U.S. Small Business Administration issues disaster declaration in Iowa, allowing small businesses to apply for federal loans

Small businesses and nonprofits across Iowa will be able to apply for low-interest federal loans, after the Small Business Administration deemed Iowa a disaster location. The loans aim to reduce the economic disparity small businesses are grappling with in the face of the COVID-19 pandemic.

South+Clinton+St.+is+seen+empty+on+Wednesday%2C+March+18th%2C+2020.+The+spread+of+coronavirus+in+Johnson+county+has+been+named+a+public+health+emergency.%28Tate+Hildyard%2FThe+Daily+Iowan.%29

Tate Hildyard

South Clinton St. is seen empty on Wednesday, March 18th, 2020. The spread of coronavirus in Johnson county has been named a public health emergency.(Tate Hildyard/The Daily Iowan.)

Mary Hartel, News Reporter

In the midst of increasing economic shortages resulting from COVID-19, the U.S. Small Business Administration has issued a disaster declaration in Iowa, allowing small businesses in the state to apply for low-interest federal loans. 

The declaration applies retroactively, beginning January 31. The SBA estimated Iowa had about 267,000 small businesses in 2018. 

According to a Saturday press release, the declaration follows a federal funding request made by Iowa Gov. Kim Reynolds to the SBA’s Economic Injury Disaster Loan program. Reynolds had also issued a public health disaster emergency, which closed restaurants, bars, gyms, theaters, and adult care facilities, among other organizations to the public. 

Passed by Congress and signed into law March 6, the loans are a part of a $8.3 billion package designed to address the effects of the coronavirus in the U.S. set aside $1 billion to offer $7 billion worth of loans for small businesses in states hit hardest by the pandemic.

In the press release, Reynolds said the declaration would be “vital” in alleviating the financial burden of COVID-19 on small Iowa businesses. She added that she plans on continuing to work with the Trump administration to decrease this impact.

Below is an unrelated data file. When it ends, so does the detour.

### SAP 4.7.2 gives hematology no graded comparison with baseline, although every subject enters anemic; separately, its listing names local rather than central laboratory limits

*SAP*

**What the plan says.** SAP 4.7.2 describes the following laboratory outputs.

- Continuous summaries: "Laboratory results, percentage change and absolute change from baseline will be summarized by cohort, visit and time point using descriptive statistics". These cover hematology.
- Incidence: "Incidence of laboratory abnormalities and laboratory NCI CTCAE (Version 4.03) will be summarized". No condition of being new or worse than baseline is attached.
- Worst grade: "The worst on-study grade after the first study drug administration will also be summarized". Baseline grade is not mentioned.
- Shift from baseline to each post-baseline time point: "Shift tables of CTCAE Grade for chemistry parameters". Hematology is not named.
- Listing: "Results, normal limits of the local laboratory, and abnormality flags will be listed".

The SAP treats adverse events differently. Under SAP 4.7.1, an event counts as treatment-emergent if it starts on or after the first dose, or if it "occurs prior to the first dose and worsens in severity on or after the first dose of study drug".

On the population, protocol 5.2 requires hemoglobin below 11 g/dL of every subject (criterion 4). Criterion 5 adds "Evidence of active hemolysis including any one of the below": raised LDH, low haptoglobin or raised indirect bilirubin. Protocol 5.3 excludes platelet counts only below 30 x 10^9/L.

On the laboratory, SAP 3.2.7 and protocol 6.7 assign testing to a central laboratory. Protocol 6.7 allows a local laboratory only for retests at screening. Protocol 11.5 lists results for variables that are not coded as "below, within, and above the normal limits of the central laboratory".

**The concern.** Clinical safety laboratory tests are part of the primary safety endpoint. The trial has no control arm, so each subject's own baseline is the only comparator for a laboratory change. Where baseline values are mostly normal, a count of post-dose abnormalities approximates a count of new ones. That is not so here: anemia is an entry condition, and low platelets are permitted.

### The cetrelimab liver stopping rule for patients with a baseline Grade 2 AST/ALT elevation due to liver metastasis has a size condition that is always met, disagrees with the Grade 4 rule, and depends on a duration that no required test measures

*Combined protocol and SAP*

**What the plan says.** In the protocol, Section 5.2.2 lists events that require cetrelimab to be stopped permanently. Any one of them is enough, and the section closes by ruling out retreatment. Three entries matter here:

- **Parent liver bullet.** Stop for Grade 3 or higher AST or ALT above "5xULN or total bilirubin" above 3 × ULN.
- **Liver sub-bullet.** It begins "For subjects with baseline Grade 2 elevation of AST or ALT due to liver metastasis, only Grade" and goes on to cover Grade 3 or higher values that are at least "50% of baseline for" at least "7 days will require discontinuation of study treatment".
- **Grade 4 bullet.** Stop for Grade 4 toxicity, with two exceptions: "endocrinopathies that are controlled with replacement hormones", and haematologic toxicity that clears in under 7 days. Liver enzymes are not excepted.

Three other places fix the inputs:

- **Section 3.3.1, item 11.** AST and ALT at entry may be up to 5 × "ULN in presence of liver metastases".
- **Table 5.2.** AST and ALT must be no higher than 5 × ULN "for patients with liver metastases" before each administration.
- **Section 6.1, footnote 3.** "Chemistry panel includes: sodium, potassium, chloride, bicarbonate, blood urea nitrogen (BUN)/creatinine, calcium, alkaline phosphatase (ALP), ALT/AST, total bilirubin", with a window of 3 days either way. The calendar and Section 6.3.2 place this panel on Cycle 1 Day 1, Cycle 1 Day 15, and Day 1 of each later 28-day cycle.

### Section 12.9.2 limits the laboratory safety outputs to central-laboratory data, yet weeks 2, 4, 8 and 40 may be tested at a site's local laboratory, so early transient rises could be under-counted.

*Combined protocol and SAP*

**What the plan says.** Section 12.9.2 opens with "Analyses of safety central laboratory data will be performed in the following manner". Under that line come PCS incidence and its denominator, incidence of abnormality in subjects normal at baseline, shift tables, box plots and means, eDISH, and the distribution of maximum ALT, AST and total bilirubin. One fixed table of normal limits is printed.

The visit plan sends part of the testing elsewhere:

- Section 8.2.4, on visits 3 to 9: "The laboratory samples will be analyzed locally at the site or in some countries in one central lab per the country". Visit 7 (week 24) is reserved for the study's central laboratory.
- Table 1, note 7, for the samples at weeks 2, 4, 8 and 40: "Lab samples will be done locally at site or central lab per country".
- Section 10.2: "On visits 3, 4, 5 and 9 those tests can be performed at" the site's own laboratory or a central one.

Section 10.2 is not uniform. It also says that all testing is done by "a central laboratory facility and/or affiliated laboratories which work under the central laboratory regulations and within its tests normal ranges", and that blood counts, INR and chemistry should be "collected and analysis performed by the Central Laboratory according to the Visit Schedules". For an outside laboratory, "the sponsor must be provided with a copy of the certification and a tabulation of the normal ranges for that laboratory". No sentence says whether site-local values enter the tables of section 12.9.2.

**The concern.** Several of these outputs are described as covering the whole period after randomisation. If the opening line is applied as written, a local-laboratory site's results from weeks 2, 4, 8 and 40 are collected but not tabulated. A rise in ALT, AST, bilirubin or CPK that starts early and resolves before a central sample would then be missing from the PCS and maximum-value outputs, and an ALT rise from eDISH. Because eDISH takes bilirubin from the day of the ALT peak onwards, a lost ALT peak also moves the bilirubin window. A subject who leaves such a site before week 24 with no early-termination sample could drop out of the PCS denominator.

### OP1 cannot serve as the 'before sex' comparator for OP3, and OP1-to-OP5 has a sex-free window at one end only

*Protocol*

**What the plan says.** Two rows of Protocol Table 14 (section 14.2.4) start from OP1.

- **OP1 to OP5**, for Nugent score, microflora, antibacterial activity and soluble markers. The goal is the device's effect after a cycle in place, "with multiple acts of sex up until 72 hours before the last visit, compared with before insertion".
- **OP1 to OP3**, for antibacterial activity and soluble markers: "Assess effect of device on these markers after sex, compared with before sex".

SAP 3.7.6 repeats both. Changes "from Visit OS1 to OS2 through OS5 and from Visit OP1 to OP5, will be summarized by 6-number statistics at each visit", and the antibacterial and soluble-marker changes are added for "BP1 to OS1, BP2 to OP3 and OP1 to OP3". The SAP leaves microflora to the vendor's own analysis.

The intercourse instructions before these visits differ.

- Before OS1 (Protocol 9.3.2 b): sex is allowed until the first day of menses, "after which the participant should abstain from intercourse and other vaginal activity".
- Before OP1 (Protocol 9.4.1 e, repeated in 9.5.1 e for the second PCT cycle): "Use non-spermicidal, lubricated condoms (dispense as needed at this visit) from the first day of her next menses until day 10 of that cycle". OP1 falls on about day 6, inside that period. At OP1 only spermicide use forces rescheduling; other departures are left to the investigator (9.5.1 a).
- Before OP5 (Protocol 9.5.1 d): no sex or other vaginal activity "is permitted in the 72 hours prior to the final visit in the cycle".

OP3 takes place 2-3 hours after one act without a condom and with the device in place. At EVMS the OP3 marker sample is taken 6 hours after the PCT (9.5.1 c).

According to the release, SBA loans are now available to small businesses as well as private and nonprofit organizations statewide, offering up to $2 million in assistance toward COVID-19 induced economic injury. The loans will be crucial in assisting Iowa businesses to persist despite temporary revenue reductions caused by the pandemic. 

“These loans may be used to pay fixed debts, payroll, accounts payable and other bills that can’t be paid because of the disaster’s impact.” the release stated.

According to the release, interest rates will be 3.75 percent for small businesses applying for these loans and 2.75 percent for nonprofits. SBA offers a variety of loans and repayment methods, terms being determined on a case by case basis. 

Applications can be submitted on the Small Business Administration’s website, and monitored online after submission.

Iowa Representatives Cindy Axne and Abby Finkenauer both had sent letters in mid-March to the Small Business Administration in early March urging the department to clarify how to apply. 


The UI earlier this week provided the following advice for those who believe they may have been exposed to the virus or are experiencing symptoms:

DO NOT walk in to QuickCare, Student Health, any UI Health Care clinic, the State Hygienic Lab or any emergency room. Instead, follow these procedures:

It is important to know that your privacy will be maintained by your provider.

Social distancing is how the community can stop the virus from spreading. Remain out of congregate settings, avoid mass gatherings, and maintain safe distance (approximately 6 feet or 2 meters) from others when possible.

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